If you have been down to your local hardware store lately you will notice the myriad of options out there for exterior paints. By far one of the market leaders is Dulux with their flagship product Weathershield. Dulux Weathershield is a water based self-priming paint for exterior use and claims to gives a tough flexible finish, for long life protection all Australian weather conditions. Dulux guarantees that this product will not blister, flake or peel for as long as you are living in your house. so let’s break it down.

 

Attributes

Dulix weathershield product review

Weathershield comes in many finishes such as matte, low sheen, semi-gloss and gloss, to find out more about which paints go wear check out THIS article. It is self-priming and tannin resistant meaning that it doesn’t necessarily require that an undercoat is applied beforehand, however common sense should be used when assessing your specific situation as this doesn’t apply to things like galvanised steel, rusted steel, water stains or unsound substrates. If you are unsure of what preparation needs to be done and when check out THIS article.

Weathershield is touch dry in around 30 minutes and re-coat is recommended after two hours in ideal condition, however longer may be need in high humidity or low temperature conditions. Once the paint is touch dry we have found that there is around a 7-day moisture sensitivity period where the coating is vulnerable to water such as heavy rain and dew or if water is allowed to sit on top of a newly coated surface. We found that Weathershield reaches its hardest point around 30 days after the final coat has been applied. Dulux Weathershield, once dry, is almost like a stretchy plastic type feel which allows it to more with the climate which help to prevent the crackling that we see in older enamel paints.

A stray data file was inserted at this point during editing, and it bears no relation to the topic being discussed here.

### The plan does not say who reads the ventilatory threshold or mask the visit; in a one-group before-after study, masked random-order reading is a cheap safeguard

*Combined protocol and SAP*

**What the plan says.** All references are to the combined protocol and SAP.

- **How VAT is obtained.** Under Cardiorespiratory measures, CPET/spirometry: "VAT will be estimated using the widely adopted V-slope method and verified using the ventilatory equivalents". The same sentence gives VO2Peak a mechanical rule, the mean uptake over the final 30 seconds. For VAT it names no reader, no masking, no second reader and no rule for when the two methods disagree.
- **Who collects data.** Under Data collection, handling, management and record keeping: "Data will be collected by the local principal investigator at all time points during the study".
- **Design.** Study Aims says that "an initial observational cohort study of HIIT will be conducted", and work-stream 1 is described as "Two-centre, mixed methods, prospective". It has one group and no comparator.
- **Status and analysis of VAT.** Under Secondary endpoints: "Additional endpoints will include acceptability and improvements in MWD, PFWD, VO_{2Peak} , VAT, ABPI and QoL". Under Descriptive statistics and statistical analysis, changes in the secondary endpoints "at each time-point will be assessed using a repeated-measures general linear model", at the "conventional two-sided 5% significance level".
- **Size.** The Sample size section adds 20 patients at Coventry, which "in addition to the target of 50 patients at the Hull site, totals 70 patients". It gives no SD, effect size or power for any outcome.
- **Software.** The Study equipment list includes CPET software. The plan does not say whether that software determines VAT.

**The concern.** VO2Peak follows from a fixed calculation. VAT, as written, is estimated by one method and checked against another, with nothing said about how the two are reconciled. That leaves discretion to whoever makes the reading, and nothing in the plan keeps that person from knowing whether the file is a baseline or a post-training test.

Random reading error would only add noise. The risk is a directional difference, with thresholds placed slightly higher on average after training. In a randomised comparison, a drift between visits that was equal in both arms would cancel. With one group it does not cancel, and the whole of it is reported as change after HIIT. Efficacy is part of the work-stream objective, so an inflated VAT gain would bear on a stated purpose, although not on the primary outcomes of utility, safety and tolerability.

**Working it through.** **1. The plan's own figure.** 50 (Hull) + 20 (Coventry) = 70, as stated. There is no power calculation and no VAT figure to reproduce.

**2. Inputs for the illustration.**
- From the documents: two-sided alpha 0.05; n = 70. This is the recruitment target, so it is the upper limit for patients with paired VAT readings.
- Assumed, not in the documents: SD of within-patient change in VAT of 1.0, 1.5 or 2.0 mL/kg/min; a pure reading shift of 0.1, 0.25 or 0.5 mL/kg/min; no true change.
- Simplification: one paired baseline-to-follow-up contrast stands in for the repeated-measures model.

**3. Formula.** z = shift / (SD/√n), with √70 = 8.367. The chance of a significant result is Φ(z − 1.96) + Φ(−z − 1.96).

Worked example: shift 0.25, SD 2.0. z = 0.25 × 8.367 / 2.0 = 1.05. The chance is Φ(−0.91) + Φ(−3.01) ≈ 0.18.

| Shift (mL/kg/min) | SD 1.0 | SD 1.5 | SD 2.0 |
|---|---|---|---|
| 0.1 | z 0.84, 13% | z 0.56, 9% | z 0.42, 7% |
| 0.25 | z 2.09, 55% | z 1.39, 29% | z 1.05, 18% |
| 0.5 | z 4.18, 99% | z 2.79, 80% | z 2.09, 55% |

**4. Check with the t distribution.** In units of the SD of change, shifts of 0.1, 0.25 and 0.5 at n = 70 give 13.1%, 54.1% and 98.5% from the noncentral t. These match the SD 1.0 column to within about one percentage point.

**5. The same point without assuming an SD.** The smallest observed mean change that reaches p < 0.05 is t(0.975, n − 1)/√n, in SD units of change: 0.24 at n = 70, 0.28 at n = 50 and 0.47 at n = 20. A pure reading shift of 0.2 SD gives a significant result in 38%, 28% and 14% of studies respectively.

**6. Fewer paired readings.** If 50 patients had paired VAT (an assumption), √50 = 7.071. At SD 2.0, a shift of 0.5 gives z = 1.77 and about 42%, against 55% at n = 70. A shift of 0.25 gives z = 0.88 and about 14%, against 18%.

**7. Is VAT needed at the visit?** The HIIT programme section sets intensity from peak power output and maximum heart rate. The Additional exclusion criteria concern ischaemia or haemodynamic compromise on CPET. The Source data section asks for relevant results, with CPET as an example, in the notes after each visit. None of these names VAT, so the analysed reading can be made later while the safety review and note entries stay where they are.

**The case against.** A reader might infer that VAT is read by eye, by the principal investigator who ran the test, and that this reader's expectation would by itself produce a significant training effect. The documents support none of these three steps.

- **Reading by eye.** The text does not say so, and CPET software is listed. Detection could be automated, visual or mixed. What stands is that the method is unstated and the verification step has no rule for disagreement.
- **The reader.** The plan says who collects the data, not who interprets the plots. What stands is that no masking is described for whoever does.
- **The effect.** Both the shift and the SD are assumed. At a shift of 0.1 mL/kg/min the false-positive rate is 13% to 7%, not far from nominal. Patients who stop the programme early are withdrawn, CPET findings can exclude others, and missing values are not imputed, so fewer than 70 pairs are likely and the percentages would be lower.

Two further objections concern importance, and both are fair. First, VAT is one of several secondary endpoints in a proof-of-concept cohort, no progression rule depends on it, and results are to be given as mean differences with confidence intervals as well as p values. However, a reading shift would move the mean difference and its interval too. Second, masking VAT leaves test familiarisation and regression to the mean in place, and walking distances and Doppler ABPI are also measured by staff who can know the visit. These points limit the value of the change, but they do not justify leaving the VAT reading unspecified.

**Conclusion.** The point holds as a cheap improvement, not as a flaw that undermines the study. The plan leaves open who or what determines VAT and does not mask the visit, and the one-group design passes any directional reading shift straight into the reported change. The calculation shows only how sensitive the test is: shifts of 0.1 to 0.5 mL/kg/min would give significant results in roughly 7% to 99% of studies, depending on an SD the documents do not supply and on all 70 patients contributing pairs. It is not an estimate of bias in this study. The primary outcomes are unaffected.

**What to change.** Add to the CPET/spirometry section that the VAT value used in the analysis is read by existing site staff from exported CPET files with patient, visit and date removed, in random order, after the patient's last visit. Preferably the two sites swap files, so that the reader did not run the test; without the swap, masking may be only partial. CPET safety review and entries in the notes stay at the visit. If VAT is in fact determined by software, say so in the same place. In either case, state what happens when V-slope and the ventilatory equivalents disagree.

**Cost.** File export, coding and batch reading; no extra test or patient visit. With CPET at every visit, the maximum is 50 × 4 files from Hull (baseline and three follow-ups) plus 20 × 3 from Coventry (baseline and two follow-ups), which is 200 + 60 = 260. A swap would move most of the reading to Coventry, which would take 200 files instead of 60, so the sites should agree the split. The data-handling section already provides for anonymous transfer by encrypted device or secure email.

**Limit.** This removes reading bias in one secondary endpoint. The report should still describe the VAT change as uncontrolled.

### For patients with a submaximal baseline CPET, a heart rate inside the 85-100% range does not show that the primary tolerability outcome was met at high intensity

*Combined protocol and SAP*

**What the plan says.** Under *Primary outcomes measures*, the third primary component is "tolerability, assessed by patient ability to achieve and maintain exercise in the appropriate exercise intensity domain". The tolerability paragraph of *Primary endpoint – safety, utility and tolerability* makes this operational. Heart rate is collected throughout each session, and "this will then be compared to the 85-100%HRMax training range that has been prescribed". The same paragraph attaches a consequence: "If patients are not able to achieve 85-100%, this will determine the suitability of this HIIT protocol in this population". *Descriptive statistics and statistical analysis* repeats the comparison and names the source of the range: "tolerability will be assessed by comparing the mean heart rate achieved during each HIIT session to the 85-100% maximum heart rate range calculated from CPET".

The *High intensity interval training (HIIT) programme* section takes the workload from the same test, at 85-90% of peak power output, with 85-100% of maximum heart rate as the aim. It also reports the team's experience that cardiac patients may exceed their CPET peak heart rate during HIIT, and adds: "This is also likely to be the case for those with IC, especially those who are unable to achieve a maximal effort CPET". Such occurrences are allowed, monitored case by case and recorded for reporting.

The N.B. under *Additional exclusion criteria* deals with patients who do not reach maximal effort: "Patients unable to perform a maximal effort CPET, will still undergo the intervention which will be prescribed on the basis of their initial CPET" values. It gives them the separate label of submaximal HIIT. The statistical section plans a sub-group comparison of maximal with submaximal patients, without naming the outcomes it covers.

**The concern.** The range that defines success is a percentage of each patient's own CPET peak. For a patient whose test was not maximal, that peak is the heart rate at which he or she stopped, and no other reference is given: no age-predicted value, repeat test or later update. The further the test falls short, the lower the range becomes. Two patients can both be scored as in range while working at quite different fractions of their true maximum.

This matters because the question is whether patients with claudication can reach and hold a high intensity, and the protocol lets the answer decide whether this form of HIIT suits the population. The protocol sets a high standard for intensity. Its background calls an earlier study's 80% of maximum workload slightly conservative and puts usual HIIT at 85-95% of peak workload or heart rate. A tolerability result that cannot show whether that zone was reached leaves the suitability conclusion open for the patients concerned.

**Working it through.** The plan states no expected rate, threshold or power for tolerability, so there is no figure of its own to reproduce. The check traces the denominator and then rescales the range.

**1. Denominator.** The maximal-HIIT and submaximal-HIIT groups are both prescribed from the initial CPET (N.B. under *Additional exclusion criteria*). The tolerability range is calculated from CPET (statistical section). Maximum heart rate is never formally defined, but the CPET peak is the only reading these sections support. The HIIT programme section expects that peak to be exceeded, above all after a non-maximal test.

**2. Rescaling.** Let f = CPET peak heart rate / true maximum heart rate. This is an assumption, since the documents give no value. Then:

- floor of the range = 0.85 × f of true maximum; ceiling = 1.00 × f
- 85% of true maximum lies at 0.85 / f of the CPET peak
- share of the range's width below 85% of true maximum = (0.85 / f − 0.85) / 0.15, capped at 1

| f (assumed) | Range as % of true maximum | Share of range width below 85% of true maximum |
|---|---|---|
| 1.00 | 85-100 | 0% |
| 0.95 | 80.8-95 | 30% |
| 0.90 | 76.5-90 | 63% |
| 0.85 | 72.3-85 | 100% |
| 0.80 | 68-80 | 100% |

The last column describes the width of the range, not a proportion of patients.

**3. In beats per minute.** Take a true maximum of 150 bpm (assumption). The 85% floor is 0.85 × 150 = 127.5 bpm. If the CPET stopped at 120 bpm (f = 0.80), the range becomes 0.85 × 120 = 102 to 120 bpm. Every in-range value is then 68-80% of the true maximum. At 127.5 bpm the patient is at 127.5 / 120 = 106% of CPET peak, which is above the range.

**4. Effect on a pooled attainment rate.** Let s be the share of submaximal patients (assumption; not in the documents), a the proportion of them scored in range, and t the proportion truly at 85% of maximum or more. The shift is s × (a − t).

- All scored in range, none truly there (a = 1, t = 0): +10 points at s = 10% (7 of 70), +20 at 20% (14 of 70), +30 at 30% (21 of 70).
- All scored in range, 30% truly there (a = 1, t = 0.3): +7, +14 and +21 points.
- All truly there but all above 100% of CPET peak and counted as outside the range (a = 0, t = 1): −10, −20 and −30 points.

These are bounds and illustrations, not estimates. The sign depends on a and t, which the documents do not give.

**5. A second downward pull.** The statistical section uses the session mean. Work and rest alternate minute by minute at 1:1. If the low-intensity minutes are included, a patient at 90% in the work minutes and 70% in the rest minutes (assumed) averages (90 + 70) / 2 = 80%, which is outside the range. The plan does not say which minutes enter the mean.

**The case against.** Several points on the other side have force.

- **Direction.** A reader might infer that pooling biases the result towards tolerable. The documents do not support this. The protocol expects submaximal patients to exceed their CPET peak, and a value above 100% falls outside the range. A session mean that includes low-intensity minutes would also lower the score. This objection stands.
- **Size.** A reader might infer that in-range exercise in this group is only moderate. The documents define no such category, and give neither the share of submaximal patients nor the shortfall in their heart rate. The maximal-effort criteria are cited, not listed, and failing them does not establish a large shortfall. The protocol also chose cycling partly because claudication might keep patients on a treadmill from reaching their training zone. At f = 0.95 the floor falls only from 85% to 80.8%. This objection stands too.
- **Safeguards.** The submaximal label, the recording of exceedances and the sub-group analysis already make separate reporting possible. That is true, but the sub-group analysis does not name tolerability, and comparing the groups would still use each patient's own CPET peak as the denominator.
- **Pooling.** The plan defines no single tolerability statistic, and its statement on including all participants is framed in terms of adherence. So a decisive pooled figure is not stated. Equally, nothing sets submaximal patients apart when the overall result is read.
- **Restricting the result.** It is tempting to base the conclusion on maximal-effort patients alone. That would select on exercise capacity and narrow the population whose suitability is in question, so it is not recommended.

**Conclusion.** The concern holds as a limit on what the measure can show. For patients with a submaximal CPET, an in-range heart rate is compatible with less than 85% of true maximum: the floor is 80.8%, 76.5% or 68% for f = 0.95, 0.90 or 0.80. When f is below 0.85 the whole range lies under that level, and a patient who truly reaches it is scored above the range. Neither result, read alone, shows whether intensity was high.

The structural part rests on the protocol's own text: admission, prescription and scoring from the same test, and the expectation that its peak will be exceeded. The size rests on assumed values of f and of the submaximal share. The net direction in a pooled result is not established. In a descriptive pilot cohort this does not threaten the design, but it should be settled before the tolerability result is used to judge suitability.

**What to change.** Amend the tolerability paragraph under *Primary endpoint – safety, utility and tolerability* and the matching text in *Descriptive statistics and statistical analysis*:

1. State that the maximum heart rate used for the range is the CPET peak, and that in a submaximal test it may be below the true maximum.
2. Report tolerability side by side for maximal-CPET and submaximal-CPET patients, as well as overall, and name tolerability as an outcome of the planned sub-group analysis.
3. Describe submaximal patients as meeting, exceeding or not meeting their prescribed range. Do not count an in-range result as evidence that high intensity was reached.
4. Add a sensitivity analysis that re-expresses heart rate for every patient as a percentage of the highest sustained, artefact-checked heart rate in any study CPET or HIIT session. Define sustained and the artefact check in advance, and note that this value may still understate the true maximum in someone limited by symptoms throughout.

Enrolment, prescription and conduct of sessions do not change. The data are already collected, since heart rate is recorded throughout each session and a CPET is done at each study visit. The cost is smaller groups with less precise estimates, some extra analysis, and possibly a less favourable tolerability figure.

Application

Having been a house painter contractor for many years we have used Dulux Weathershield for many applications, substrates and situations. Weathershield is suitable for most exterior applications from gutters and fascia to weatherboards and balustrades, although Weathershield is great for many surfaces it doesn’t perform great on what we call friction areas or wear areas such as stair treads, decks, windows or doors. These areas require something slightly harder wearing as Weathershield has that 30 days full curing time and the moisture sensitivity issue. You can apply it via brush roller or spray without any dramas, you can also add up to 10 percent water to the paint in hot or dry condition to aid in application, although you should avoid adding to much water in the case of darker colours as it can create lap marks.

Longevity

We have applied Dulux Weathershield for over ten years and seldom have a problem with it other than when we have used it on friction or wear areas. Dulux claims that the Weathershield will not ‘blister, flake or peel for as long as you are living in your house’ but what does that mean exactly, if you live there for 30 years can you claim a guarantee? no exactly. Dulux give a 15 year guarantee on Weathershield which i think is a very fair deal considering that the exterior of your house does cop a flogging, especially here in Brisbane where we do most of our house painting work, and by age 15 your house would be well over due for a fresh lick of paint. There are few things you would need to do to keep your paint in good nick over those 15 years such as annual cleaning and maintenance, I mean you wouldn’t not wash your car for over a year would you?

 

Price

Weathershield is definitely up there in terms of price, expect to pay up $18 per litre from re-sellers like Bunnings so you should always seek out the closest Dulux trade outlet, but in my experience it is worth every dollar. Firstly, it is very easy to use and widely accessible from both Dulux trade centres and Hardware stores. Secondly, it is a top notch product and in my opinion the market leader for exterior paint.

 

Overall I would say that Dulux definitely deliver on their promise of quality as I still drive by and have a sticky beak at houses I have painted 10 years ago and see the same paint I put there with no defects. I will say that while Weathershield is very versatile however it’s not a one size fits all solution and you can’t have the attitude of ‘just paint over and she’ll be right because its self-priming’.